At CommonWealth, Jack and editor Bruce Mohl won first place for In-Depth Reporting from the Association of Capitol Reporters and Editors for a look at special education funding in Massachusetts. The same organization also awarded first place to a unique collaboration between WFXT-TV (FOX25) and CommonWealth for a series of stories on the Boston Redevelopment Authority and city employees getting affordable housing units, written by Jack and Bruce.

About Jack Sullivan

Jack Sullivan is now retired. A veteran of the Boston newspaper scene for nearly three decades. Prior to joining CommonWealth, he was editorial page editor of The Patriot Ledger in Quincy, a part of the GateHouse Media chain. Prior to that he was news editor at another GateHouse paper, The Enterprise of Brockton, and also was city edition editor at the Ledger. Jack was an investigative and enterprise reporter and executive city editor at the Boston Herald and a reporter at The Boston Globe.

He has reported stories such as the federal investigation into the Teamsters, the workings of the Yawkey Trust and sale of the Red Sox, organized crime, the church sex abuse scandal and the September 11 terrorist attacks. He has covered the State House, state and local politics, K-16 education, courts, crime, and general assignment.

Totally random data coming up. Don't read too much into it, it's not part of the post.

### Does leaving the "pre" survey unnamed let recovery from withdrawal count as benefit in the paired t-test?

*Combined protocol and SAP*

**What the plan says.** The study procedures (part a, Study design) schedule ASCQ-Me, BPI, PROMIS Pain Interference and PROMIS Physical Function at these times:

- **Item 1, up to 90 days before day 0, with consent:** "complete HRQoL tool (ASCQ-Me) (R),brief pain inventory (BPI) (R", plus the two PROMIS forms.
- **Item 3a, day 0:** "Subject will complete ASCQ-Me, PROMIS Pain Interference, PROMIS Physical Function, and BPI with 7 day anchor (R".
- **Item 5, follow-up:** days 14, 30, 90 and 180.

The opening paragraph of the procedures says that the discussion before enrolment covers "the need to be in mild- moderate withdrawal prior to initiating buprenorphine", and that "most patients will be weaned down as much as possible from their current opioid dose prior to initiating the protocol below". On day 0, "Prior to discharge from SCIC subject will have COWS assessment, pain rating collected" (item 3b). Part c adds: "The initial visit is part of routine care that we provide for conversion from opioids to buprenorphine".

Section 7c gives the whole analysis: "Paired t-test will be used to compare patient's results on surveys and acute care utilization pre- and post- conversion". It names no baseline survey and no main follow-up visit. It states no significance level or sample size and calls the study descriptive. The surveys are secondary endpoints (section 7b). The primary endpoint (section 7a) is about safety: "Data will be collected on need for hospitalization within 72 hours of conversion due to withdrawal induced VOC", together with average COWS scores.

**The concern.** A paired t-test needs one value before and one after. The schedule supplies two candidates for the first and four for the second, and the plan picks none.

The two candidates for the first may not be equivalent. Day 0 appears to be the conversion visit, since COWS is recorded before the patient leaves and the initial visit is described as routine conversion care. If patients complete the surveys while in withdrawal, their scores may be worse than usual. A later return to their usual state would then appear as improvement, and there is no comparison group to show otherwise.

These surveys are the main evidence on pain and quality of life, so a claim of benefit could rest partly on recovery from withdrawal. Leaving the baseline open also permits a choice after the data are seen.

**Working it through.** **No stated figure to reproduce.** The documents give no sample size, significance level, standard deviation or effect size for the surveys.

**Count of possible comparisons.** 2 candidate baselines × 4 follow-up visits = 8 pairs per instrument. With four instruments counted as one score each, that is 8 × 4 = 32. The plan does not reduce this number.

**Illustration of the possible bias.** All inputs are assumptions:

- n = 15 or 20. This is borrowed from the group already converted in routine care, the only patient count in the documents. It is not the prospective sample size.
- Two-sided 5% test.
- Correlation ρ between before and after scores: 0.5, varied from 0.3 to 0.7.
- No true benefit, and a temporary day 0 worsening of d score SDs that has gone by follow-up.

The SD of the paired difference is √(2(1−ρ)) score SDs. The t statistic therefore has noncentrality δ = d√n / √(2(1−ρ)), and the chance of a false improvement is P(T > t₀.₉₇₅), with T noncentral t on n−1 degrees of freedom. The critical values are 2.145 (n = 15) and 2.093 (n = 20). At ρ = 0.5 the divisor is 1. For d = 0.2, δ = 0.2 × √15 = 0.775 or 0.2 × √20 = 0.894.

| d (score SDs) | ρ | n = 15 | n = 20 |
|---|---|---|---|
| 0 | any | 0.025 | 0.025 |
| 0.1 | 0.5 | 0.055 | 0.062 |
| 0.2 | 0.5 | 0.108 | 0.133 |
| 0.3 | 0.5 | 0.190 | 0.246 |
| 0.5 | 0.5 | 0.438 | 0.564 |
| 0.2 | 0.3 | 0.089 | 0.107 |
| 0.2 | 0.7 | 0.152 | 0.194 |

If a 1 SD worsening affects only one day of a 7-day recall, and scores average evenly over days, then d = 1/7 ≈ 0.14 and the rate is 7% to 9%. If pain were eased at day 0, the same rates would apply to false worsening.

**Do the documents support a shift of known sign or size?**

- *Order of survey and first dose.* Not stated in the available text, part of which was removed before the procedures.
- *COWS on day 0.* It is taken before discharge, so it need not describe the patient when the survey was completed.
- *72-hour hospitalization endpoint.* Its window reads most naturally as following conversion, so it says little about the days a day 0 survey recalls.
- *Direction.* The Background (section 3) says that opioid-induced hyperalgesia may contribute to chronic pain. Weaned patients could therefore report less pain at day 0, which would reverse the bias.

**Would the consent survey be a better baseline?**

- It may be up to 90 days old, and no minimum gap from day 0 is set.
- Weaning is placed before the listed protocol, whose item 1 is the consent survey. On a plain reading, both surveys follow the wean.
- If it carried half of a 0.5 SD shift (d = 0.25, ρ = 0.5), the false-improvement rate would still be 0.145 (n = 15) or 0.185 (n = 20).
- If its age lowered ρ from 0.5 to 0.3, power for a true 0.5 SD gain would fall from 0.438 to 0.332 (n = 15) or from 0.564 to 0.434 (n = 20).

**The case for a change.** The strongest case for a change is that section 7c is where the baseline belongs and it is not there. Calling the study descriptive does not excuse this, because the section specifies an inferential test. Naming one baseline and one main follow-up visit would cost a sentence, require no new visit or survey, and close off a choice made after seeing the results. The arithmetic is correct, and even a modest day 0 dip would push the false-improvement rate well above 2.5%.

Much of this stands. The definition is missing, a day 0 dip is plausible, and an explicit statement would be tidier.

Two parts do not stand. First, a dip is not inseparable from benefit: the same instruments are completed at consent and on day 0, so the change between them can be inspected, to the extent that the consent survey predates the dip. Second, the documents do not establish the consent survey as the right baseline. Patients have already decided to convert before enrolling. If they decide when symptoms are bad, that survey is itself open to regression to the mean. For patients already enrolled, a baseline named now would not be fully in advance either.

Jack received the New England Press Association award for investigative reporting for a series on unused properties owned by the Catholic Archdiocese of Boston, and shared the association's award for business for his reporting on the sale of the Boston Red Sox. As the Ledger editorial page editor, he won second place in 2007 for editorial writing from the Inland Press Association, the nation's oldest national journalism association of nearly 900 newspapers as members.

At CommonWealth, Jack and editor Bruce Mohl won first place for In-Depth Reporting from the Association of Capitol Reporters and Editors for a look at special education funding in Massachusetts. The same organization also awarded first place to a unique collaboration between WFXT-TV (FOX25) and CommonWealth for a series of stories on the Boston Redevelopment Authority and city employees getting affordable housing units, written by Jack and Bruce.

“I did not have an understanding of the cleaning inspection process at that time and hearing the questions we asked today, neither did most of us,” said Tibbits-Nutt. “I think the amount of staffers overseeing this has obviously been inadequate.”

Representatives from the agency’s operations department will be on hand next week to offer more details and board members asked Stoothoff to return in January with an update on both performance and more data on the workforce reductions.